Why is that? It’s because, as we pointed out above, the language of Enterprise leadership is different than the language of management, Agile or otherwise. I (Andrew) have a perfect example of this from last November when I had the opportunity to attend meeting for an Agile consulting company (that has both Agile Coaches and Agile Management Consultants).
The most fascinating, passionate discussion I’ve witnessed, so far, in my Agile journey, erupted during the course of this meeting. As we shared in the quote above, one of the Agile Coaches had a complete meltdown during the meeting and literally blamed “ALL Evil in the entire world on ALL management consultants, managers and executives.” Extreme? Yes. Unusual? Not so much.
Agile Coaches tend to ferociously fight to “keep a space for Agile and Scrum” (as they have been taught to do). However, the most fascinating and rewarding part of the meeting was when the CEO of the company challenged and rebuked the riled-up Agile Coach with the following response in front of all of the other Agilists and Management Consultants in the room:
“Frank*, by definition, if we are doing Agile consulting with the management of a company, then we are “Agile” management consultants.“
*Note: name changed to protect identity of the Agile Coach.
The crimson-faced Agile coach sat down and the meeting continued.
Later in the same meeting, on a flip-chart, the President of the company had drawn a matrix with each of their products and services that they offered their clients. The horizontal swim lanes were sorted by Portfolio, Program and Product, Project and Team and Individual Team Member levels; and, the vertical swim lanes were a categorization of their products and services. ALL of their “Agile” products and services were aimed primarily at the Project, Team and Individual levels.
However, at the Program, Portfolio and Executive levels they had little or no product offerings. No surprise there, either. The “Agile” offering from almost all companies at the Executive level is fairly thin.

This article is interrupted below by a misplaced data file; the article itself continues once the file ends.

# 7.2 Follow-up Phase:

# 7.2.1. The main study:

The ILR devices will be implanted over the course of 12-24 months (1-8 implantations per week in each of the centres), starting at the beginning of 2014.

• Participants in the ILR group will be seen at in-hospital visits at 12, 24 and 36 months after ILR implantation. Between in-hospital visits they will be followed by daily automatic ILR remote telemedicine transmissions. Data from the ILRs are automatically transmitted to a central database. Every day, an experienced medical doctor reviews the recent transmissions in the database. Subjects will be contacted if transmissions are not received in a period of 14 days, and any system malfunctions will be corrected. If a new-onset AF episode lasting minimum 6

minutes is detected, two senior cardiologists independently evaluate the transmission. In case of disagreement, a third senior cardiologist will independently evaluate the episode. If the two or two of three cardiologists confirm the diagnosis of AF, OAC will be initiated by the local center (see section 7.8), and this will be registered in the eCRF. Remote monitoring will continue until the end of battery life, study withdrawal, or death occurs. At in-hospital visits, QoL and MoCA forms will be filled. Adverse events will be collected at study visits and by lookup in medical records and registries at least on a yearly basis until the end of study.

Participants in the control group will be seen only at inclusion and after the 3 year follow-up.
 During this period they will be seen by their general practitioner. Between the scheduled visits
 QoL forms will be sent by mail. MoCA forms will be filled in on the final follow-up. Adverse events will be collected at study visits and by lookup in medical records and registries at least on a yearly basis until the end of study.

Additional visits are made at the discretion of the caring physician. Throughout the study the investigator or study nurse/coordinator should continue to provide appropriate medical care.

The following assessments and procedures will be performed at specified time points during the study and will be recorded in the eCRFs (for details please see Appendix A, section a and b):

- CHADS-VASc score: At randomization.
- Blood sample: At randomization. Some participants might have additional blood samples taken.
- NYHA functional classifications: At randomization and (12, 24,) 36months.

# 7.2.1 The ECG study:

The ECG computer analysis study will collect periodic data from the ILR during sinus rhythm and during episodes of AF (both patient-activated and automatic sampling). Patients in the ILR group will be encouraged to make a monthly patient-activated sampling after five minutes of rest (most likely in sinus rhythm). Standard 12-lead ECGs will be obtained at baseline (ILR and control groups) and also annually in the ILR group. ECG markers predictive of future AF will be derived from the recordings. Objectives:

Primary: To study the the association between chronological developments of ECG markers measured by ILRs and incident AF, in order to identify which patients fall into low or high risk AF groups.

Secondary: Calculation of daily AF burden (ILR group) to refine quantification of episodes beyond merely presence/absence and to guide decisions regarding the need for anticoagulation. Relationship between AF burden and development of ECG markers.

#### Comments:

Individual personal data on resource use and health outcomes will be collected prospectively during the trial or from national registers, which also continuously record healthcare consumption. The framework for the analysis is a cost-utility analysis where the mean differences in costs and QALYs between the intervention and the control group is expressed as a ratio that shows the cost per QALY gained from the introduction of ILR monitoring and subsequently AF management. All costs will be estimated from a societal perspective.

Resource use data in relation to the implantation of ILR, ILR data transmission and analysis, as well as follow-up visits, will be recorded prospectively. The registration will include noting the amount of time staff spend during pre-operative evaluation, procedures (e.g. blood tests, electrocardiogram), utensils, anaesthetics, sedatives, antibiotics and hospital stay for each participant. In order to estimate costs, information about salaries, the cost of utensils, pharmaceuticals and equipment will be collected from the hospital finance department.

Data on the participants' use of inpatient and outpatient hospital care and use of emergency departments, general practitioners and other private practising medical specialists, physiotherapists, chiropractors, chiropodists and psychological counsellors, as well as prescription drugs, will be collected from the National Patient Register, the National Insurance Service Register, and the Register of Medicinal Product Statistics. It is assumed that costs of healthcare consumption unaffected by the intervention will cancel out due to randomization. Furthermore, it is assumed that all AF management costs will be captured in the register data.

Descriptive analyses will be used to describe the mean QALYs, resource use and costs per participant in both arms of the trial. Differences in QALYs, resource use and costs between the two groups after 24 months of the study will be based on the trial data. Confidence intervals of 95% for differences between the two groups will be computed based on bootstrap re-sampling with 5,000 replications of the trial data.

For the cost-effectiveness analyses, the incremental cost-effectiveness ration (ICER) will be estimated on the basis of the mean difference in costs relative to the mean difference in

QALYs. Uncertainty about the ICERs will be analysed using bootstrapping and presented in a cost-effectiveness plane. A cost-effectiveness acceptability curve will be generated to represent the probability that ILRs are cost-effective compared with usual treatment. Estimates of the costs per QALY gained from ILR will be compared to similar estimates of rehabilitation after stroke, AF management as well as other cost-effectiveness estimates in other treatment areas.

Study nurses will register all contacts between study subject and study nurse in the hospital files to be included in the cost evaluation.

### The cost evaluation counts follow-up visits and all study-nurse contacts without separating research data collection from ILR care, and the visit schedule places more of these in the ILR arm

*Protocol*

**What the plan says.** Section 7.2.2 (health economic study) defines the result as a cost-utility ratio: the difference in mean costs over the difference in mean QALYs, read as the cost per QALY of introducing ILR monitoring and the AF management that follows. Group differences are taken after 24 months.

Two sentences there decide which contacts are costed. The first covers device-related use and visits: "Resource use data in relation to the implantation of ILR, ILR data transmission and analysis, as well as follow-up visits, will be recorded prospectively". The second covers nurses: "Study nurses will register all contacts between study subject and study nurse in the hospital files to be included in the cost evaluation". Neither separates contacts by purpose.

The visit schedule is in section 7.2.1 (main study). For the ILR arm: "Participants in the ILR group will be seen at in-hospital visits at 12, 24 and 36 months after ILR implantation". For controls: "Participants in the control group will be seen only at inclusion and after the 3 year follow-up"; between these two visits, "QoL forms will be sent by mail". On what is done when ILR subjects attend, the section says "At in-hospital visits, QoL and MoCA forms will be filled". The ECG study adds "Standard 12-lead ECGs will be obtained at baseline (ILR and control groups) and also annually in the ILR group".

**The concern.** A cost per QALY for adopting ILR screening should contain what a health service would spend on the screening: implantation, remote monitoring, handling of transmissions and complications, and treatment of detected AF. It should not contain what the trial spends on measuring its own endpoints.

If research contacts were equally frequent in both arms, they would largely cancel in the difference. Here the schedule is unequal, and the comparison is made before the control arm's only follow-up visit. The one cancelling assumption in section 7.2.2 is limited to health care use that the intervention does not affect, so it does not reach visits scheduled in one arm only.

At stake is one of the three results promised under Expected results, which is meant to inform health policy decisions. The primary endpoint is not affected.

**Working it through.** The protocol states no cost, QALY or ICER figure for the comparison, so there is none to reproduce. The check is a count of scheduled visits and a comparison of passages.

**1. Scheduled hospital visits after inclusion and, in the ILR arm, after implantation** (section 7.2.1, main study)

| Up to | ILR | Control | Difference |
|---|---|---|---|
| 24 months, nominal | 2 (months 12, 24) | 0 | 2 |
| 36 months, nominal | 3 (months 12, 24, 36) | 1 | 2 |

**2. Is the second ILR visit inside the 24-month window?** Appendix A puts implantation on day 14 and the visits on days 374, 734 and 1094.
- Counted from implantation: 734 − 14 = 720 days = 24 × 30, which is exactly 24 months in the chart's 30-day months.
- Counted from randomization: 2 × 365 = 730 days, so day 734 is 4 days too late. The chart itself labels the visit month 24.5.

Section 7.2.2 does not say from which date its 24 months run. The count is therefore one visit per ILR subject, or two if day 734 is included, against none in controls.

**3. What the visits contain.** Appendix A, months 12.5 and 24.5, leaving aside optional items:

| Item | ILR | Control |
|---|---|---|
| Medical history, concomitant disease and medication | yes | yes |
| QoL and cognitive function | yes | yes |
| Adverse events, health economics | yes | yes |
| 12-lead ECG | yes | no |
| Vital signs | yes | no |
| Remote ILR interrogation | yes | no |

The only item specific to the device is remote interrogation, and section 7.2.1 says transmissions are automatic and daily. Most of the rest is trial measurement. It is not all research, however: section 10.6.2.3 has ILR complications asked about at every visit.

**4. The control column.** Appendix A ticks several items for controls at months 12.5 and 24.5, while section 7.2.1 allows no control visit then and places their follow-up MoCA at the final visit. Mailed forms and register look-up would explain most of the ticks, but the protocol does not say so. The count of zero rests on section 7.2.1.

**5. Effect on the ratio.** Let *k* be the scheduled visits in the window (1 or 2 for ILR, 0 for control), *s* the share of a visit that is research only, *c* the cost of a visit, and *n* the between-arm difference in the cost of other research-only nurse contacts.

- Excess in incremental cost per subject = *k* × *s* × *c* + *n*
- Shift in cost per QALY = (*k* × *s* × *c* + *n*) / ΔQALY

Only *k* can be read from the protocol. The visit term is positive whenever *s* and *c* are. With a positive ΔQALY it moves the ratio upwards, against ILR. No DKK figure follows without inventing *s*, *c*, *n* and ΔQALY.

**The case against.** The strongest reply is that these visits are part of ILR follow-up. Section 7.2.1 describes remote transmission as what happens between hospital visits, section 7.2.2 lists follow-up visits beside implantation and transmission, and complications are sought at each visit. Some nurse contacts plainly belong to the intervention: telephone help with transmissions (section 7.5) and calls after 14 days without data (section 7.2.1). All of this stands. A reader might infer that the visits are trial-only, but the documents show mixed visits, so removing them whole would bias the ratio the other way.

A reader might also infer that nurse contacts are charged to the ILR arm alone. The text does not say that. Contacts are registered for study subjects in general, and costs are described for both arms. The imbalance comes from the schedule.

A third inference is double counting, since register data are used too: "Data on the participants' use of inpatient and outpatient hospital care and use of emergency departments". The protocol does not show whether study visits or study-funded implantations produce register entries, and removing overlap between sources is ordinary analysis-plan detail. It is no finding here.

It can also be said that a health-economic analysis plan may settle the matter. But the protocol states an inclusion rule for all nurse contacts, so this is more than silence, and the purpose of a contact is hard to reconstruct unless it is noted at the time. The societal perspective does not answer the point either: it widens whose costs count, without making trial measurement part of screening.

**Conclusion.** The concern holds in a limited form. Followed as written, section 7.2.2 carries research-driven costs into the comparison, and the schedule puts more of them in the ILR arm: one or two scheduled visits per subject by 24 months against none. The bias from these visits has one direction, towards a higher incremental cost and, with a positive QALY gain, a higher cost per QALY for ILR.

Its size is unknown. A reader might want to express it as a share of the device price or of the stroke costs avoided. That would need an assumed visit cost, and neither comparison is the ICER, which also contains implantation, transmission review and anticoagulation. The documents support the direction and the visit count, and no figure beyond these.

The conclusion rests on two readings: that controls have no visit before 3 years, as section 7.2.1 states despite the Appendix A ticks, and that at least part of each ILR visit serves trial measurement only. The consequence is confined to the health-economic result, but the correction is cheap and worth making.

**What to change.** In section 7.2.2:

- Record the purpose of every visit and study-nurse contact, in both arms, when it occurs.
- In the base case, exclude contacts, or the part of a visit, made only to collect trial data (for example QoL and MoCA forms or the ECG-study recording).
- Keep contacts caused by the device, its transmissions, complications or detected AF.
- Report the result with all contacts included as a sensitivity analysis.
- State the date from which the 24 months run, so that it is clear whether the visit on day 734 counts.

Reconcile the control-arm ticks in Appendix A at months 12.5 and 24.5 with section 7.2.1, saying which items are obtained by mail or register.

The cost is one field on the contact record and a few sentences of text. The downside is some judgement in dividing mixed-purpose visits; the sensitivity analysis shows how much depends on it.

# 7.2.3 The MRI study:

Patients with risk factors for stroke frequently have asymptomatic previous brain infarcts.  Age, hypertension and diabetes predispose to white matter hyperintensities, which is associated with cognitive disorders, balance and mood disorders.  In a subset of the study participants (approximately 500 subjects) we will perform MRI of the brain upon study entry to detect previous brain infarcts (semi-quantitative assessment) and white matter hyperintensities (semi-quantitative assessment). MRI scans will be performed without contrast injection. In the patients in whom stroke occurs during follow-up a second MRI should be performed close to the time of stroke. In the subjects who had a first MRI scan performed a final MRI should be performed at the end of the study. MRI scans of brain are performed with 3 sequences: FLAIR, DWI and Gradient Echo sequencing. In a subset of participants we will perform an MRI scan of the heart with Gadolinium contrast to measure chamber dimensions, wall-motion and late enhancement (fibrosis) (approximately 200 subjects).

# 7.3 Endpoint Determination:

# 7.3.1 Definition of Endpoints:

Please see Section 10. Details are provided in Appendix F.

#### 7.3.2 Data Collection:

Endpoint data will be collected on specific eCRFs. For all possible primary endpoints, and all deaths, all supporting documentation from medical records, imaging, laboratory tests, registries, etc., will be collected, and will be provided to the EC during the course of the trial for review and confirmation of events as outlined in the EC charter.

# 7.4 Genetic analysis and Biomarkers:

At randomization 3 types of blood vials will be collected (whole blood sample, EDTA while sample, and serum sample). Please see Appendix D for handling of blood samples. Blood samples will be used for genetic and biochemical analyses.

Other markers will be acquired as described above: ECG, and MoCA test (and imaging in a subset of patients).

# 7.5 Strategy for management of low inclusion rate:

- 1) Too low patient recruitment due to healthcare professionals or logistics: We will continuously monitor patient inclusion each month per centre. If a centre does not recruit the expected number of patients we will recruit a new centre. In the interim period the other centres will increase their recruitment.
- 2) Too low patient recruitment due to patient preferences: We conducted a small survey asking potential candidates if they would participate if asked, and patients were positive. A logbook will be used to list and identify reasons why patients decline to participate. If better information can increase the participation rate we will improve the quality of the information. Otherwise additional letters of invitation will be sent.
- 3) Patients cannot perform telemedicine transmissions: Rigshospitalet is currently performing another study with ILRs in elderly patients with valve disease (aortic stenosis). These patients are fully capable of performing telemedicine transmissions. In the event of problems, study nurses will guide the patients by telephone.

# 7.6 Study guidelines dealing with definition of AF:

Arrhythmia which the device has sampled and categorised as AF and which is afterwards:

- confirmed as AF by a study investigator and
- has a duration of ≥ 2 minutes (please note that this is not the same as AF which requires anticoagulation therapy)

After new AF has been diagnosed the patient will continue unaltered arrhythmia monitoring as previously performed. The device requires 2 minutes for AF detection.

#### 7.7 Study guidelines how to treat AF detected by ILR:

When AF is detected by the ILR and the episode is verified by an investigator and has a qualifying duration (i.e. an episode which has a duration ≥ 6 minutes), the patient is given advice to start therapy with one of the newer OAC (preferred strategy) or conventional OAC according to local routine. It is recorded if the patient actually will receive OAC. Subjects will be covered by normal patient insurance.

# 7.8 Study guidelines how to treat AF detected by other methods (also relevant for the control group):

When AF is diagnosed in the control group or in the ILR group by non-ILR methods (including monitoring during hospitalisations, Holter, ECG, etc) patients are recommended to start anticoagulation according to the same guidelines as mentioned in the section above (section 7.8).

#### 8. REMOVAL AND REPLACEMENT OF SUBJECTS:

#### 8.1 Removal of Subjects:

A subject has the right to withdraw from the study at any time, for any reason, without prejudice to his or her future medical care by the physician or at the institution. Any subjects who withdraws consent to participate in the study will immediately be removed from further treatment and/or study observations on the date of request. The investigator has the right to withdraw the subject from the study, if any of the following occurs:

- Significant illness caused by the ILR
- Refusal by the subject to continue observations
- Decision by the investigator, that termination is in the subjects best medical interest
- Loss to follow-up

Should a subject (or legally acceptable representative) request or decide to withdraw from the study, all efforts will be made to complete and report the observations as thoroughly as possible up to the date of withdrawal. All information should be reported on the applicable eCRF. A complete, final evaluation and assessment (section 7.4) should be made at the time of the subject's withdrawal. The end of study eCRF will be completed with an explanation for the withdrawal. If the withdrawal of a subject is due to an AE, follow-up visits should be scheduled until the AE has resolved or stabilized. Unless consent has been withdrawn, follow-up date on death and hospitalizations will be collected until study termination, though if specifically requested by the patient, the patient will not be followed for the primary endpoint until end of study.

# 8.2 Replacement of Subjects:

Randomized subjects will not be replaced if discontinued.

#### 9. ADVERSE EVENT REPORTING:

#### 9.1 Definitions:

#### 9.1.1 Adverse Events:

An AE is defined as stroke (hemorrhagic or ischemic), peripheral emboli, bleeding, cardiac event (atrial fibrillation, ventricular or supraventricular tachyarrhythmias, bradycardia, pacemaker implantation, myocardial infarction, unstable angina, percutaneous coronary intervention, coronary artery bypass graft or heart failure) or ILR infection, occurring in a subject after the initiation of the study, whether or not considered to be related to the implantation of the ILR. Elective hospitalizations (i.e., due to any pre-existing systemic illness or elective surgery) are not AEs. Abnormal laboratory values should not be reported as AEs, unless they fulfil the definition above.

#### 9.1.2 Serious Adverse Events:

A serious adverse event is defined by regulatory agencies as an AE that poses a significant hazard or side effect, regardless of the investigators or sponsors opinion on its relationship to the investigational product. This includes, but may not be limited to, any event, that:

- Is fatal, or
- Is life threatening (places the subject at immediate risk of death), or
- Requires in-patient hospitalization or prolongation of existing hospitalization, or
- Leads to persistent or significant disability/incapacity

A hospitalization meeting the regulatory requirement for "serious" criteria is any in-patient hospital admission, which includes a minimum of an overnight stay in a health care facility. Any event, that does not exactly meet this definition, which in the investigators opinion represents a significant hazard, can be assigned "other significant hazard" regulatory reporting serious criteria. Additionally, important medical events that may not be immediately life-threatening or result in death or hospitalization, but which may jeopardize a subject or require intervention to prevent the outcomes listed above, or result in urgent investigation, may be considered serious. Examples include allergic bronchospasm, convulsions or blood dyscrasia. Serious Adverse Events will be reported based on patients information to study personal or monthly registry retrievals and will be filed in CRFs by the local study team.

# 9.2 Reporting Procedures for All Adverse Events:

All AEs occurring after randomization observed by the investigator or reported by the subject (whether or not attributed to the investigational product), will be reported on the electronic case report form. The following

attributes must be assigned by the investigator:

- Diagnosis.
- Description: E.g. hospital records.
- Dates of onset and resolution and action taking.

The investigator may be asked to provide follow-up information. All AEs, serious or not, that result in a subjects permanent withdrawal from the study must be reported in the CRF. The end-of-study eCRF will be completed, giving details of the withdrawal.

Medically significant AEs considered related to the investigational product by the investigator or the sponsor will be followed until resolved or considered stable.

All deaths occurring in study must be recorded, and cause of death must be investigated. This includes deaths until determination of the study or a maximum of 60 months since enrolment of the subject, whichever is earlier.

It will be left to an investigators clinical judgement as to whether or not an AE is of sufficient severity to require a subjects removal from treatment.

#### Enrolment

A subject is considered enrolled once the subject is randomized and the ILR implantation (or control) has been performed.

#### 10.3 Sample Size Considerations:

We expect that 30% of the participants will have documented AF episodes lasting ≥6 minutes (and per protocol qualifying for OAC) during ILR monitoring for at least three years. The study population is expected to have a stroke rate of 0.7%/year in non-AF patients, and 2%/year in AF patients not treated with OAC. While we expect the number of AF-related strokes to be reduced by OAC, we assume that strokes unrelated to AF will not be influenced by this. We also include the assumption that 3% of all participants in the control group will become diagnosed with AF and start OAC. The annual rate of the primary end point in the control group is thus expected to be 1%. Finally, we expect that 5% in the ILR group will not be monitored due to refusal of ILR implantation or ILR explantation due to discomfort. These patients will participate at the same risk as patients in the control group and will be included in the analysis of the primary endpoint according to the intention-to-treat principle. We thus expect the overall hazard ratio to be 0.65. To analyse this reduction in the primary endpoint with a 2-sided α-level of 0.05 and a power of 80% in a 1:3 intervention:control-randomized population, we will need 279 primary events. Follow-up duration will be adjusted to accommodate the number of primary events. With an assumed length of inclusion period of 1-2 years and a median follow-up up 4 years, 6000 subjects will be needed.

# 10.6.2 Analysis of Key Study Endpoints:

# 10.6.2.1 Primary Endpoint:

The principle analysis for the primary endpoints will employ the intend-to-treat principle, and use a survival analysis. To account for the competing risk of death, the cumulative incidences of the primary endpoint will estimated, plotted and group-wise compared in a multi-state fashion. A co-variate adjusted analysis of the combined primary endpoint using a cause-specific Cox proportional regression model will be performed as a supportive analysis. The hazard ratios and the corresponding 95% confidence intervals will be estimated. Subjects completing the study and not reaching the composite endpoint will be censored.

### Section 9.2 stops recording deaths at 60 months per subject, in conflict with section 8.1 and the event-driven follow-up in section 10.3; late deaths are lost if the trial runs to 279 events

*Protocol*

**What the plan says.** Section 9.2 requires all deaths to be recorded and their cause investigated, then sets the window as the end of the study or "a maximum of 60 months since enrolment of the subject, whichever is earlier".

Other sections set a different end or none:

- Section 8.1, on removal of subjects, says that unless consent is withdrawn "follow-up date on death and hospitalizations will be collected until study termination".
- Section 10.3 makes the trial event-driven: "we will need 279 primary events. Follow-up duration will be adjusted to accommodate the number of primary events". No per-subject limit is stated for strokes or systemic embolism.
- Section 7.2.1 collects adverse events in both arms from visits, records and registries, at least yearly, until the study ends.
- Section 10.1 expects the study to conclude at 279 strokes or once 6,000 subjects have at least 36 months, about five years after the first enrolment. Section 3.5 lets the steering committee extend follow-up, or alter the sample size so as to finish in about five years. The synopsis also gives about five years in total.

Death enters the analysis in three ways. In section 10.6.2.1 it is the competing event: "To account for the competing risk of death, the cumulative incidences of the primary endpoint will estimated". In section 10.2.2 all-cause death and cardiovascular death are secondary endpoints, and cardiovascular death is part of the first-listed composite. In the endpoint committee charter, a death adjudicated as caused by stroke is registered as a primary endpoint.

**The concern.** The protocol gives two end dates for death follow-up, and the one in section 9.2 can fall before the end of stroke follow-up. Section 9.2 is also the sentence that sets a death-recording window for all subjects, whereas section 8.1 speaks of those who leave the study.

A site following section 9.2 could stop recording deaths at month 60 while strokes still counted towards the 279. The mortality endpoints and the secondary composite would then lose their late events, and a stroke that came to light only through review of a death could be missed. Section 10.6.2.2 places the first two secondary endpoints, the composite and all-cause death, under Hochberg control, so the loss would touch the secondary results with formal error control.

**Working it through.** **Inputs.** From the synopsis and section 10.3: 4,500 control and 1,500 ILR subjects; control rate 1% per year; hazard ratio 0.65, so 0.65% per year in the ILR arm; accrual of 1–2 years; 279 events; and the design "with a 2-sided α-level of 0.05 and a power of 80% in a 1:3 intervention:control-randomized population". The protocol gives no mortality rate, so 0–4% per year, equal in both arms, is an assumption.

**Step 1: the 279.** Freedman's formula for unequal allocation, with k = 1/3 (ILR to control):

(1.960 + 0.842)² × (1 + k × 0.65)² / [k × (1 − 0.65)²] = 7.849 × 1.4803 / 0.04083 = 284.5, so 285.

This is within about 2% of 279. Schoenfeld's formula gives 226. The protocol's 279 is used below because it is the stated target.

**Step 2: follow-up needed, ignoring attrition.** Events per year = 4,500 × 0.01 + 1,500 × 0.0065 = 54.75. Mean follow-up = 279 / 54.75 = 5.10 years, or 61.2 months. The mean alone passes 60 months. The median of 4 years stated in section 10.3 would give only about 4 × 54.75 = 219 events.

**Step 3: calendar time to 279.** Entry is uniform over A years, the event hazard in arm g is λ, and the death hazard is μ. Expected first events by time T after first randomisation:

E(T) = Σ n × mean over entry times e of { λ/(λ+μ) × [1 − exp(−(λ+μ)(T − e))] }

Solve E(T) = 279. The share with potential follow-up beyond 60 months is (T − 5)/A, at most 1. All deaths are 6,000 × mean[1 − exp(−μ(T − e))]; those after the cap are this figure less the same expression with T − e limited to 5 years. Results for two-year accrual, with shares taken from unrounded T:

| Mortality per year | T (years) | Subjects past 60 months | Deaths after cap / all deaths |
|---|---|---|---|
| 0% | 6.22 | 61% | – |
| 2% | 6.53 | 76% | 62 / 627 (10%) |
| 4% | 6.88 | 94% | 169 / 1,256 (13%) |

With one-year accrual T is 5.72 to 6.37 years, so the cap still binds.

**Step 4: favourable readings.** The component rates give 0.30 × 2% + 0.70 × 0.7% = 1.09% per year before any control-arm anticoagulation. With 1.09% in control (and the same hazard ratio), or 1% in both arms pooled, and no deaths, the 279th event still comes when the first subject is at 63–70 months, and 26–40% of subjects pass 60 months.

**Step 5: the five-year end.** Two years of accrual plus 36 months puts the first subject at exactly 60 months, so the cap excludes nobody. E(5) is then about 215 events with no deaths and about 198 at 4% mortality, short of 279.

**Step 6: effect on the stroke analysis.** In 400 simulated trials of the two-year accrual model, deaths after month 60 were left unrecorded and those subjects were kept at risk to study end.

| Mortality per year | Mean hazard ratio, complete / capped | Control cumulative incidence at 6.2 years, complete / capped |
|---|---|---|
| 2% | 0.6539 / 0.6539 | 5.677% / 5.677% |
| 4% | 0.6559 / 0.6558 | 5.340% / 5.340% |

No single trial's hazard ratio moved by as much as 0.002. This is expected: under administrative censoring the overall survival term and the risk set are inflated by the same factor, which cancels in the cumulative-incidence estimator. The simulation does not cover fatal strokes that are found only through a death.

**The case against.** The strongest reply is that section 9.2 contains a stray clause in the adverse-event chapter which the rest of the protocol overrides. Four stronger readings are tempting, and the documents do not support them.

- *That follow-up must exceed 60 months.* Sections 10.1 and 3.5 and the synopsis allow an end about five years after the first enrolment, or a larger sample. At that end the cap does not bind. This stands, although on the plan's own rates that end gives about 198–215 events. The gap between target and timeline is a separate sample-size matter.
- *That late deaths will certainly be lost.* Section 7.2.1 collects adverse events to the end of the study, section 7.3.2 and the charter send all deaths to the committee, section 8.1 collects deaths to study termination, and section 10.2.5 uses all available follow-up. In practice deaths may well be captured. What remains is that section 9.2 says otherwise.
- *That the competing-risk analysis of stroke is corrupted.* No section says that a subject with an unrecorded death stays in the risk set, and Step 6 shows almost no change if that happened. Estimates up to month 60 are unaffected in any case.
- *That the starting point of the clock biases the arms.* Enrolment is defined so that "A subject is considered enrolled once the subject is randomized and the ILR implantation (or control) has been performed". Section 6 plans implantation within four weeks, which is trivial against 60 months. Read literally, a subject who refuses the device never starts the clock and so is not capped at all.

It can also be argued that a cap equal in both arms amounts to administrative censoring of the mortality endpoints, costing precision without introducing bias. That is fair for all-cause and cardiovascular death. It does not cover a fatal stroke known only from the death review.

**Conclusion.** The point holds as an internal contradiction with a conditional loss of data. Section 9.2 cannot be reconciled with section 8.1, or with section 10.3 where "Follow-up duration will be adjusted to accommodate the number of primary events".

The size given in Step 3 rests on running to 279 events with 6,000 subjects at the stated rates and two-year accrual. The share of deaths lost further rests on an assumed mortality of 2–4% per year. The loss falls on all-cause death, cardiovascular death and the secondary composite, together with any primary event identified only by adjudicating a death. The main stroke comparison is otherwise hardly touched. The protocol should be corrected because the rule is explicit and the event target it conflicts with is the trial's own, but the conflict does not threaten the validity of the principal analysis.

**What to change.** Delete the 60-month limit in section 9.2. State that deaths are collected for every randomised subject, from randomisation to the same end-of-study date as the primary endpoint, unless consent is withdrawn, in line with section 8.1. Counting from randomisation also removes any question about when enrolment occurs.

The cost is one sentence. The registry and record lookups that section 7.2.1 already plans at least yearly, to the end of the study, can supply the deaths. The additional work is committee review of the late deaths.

Why is that? Because Agile has been aimed at optimizing the team (and by extension, individual). I went up to the flip chart and drew two boxes around his Product / Service offering matrix that looked like the following:
A hush fell over the room as the idea of of the two languages sunk in and as they understood that Agile, for the most part, had ignored the leadership and governance levels.
Agile purists, like the Agile Coach above, have done a superb job of alienating almost everyone from the middle management level on up through the Executive team. Worse, that particular coach wore it as a badge of honor that executives refused to meet with him; or, in the cases where they did, they never invited him back to another leadership meeting, ever. This is because Agile purists speak a language that is foreign to the pragmatic leadership of the organization and because they have a value-set that is not aligned with the Executive level. It is possible to preserve a “space for Agile and Scrum” without being offensive, arrogant and demeaning.
If at the team level 80% of all project management is communication, then working with the higher levels of an organization is 100%. If Agile Coaches view Senior Management, etc., as the source of all evil, then that unprofessional attitude will be communicated loud and clear to those Stakeholders. That is not a good thing. It is truly a very unproductive anti-pattern.
People seem to have forgotten a well-know version of the golden rule:
“He who has the gold, rules…“